The Muppet Movement
With great power, comes great responsibility.
I grew up reading and collecting comic books with my dad. This often quoted line first spoken by Peter Parker's uncle in the pages of Amazing Fantasy #15 has a special meaning for me this week.
This week I spent an entire day with Chamki and her Muppeteer Ghazal. Chamki, a 5 year old girl who loves school and wants to be a detective when she is older, took over an amphitheater full of more than 2,500 children to talk about the work they had been doing all summer. In between announcing acts of a talent show, Chamki used stories and songs to make children laugh, sing, dance, and wonder.
In our time after the event, Ghazal and I sat and talked. We talked at length about the state of childhood and education in India. We talked about the role of the education in the lives of children and we talked about the power of Chamki in the creation of a smarter, stronger and kinder future for India.
Today, India is divided over and over again. Hindus and Muslims. Servants and CEOs. Wealthy and poor. Boys and Girls. Chamki was created with careful consideration of each of these coexisting and overlapping spheres - each of which holds influence over a child's development.
On the surface, Chamki's school girl uniform inspires young girls to go to school. Her detective outfit encourage children to lean in to their wonder. And her iconic giggle and innocence reminds children to be kind. However, this conversation with Ghazal took me much deeper than the surface. Ghazal explains that in her eyes, Chamki is the girl that lives. She wasn't dangerously aborted, she didn't die from diarrhea at an early age, she wasn't displaced or abandoned by the conflicts and disasters that are present on the subcontinent. She lived, and she continues to live her life as a smart strong and kind child. For Chamki, there is responsibility in this accomplishment to ensure that girls and boys all over India are able to feel what she feels.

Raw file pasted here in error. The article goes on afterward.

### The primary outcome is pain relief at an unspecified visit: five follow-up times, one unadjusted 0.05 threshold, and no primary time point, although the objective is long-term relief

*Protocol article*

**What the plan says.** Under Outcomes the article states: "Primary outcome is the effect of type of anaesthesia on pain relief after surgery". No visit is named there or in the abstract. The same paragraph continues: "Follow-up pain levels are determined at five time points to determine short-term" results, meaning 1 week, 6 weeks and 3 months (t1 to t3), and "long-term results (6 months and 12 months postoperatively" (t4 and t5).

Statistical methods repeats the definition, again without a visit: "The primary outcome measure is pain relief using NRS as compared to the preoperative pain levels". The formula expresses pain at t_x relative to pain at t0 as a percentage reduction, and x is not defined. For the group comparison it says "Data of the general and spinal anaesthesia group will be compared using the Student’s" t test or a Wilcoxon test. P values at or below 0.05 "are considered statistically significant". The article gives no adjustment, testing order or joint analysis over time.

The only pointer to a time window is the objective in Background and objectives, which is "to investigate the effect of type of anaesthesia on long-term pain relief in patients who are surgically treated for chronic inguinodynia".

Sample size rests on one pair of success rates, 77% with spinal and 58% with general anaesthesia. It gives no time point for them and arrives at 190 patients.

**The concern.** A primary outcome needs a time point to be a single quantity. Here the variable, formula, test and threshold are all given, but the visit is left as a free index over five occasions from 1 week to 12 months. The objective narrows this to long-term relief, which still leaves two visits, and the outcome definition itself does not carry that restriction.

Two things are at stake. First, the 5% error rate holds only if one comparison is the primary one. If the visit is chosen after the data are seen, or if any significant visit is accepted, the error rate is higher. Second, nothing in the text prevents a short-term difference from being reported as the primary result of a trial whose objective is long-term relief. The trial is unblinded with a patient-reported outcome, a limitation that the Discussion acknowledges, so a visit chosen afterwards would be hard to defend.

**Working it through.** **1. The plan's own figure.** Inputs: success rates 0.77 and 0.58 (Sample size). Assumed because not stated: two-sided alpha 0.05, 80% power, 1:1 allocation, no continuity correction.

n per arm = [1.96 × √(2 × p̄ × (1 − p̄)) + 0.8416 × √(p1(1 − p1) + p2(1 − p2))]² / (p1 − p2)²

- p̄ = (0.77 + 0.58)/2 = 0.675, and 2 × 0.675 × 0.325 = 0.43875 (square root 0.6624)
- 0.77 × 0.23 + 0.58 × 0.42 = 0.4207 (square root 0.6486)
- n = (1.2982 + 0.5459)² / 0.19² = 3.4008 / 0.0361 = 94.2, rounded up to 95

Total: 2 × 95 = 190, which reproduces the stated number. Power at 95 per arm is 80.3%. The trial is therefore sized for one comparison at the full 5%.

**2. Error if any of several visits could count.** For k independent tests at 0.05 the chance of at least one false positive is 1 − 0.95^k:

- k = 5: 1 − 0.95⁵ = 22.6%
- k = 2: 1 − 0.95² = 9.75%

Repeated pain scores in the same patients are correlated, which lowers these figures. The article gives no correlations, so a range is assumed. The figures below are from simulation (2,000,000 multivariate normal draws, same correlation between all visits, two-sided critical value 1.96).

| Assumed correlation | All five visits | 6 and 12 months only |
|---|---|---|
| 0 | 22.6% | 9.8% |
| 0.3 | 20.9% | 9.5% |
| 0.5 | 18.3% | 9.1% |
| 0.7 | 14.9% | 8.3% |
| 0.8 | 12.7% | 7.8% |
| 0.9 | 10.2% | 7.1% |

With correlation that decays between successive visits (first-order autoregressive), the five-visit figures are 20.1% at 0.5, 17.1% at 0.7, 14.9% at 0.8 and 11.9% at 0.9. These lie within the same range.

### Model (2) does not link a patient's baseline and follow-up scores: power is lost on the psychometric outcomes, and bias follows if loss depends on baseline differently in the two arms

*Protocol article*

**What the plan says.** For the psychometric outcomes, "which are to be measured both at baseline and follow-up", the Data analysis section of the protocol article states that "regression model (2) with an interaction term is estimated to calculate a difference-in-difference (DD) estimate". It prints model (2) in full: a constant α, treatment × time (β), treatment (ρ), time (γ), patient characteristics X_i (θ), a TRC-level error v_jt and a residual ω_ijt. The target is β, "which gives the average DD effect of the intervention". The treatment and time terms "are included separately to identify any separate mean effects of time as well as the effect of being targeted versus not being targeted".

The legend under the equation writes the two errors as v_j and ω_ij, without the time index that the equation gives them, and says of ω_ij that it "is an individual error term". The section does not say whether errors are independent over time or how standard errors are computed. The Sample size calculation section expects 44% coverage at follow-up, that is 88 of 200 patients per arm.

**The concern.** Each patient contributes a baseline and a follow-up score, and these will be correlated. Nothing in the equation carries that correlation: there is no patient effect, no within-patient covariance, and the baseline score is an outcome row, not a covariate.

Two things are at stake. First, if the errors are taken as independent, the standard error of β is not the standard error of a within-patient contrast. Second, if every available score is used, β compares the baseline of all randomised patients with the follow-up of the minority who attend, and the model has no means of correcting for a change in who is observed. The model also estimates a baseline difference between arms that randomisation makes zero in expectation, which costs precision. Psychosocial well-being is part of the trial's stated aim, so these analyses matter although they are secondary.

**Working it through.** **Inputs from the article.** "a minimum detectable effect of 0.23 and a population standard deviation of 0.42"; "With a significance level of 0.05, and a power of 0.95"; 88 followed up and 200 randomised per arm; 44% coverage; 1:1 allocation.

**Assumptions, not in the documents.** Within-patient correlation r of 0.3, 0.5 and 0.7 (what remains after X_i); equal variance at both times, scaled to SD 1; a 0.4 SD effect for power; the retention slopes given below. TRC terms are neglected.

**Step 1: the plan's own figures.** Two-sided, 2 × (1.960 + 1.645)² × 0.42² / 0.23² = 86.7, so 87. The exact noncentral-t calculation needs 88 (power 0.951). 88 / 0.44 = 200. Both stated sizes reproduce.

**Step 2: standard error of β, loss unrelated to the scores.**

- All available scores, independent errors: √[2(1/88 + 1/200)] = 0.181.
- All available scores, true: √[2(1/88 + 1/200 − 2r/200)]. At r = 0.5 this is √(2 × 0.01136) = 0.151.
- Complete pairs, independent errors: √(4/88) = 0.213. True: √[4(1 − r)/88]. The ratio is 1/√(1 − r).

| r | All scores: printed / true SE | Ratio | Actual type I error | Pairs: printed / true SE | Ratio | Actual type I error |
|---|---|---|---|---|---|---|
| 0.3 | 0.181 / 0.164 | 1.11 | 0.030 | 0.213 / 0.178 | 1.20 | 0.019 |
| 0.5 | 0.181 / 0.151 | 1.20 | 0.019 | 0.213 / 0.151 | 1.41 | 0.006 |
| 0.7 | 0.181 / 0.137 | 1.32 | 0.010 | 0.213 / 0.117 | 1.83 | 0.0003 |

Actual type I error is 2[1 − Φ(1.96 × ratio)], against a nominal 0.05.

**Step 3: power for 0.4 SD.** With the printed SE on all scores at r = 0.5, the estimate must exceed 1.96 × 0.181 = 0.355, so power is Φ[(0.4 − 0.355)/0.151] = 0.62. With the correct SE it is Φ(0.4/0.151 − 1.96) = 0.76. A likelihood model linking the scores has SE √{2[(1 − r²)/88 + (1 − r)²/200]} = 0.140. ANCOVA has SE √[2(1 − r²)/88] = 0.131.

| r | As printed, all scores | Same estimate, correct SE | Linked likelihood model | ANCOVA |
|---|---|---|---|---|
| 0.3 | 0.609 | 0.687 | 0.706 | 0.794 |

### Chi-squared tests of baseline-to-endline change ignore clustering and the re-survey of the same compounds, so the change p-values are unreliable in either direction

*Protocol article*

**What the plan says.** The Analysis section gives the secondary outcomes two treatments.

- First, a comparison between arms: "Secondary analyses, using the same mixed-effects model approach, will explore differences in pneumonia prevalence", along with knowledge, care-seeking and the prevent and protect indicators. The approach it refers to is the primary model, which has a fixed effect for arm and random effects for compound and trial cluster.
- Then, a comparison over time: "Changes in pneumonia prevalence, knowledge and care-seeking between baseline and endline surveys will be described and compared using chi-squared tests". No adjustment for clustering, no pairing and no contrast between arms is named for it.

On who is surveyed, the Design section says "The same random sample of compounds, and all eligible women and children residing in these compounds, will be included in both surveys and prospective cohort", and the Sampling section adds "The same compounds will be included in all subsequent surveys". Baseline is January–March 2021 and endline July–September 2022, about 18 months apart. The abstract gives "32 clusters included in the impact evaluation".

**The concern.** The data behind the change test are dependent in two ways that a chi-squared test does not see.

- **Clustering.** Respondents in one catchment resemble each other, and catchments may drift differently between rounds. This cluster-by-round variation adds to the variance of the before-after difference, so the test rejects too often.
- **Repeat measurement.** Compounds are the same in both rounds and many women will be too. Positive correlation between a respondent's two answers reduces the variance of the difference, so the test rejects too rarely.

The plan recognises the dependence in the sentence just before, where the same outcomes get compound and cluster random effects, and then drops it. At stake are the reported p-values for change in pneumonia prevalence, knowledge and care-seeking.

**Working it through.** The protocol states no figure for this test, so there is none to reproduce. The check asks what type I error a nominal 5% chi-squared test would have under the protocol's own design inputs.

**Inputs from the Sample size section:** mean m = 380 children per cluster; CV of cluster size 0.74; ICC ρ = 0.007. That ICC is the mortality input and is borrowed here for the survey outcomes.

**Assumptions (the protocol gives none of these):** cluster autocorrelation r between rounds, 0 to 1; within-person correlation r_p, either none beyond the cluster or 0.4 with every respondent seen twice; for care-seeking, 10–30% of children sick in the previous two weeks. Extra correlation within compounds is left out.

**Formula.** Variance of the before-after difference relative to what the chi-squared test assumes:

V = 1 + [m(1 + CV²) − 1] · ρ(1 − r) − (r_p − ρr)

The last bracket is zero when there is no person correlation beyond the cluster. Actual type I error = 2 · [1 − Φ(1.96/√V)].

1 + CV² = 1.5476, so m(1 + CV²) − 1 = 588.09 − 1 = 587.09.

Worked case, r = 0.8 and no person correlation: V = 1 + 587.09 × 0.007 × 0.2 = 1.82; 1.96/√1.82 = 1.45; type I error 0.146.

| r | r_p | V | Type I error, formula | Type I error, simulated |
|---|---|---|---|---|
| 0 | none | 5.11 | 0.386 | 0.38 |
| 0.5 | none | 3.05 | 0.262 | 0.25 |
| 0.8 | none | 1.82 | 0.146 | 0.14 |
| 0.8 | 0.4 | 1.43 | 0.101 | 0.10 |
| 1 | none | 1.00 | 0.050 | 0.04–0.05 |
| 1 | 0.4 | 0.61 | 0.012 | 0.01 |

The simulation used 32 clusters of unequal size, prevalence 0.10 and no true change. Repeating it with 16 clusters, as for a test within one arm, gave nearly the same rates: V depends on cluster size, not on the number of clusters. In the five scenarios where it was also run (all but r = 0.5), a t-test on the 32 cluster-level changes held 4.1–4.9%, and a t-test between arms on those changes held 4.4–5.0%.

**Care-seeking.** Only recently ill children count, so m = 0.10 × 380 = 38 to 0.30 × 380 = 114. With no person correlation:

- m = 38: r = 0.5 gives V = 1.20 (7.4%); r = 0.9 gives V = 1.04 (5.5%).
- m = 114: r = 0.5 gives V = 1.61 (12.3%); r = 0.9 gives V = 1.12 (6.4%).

Ghazal, a Muslim woman living in India, tells a story of a time that she went to The United Arab Emirates (UAE) to train the Muppetteers of two other coproductions. She arrived to the training and learned she would be training a religiously and culturally diverse group of incoming performers. In between conversations about conveying emotion through a semi-static object, the group sat and talked about the power that rests in their hands - literally. They embraced their similarities and their differences and the focused this conversation into learning the ways that they can help children in the world create a more harmonious future. One where children of diverse backgrounds have rights and opportunities. These five people, each more unique than the next, had a common belief in the power of their Muppets.
As I stood on my feet enthralled by the teenage dancers on the stage, I smiled and listened. To my left was a 2-foot tall Muppet that inspired an auditorium full of people. Behind me stood a diverse crowd of 2,500 children singing along to the patriotic soundtrack of the dancers. In front of me, on a stage covered in color, was a troop of passionate young people pouring their heart into something they truly believe in. The oldest dancer disappeared from the stage and returned waving the Indian flag behind his peers. The entire auditorium erupted in celebration. In one of the most powerful moments of my life, I felt the potential of a harmonious future for India.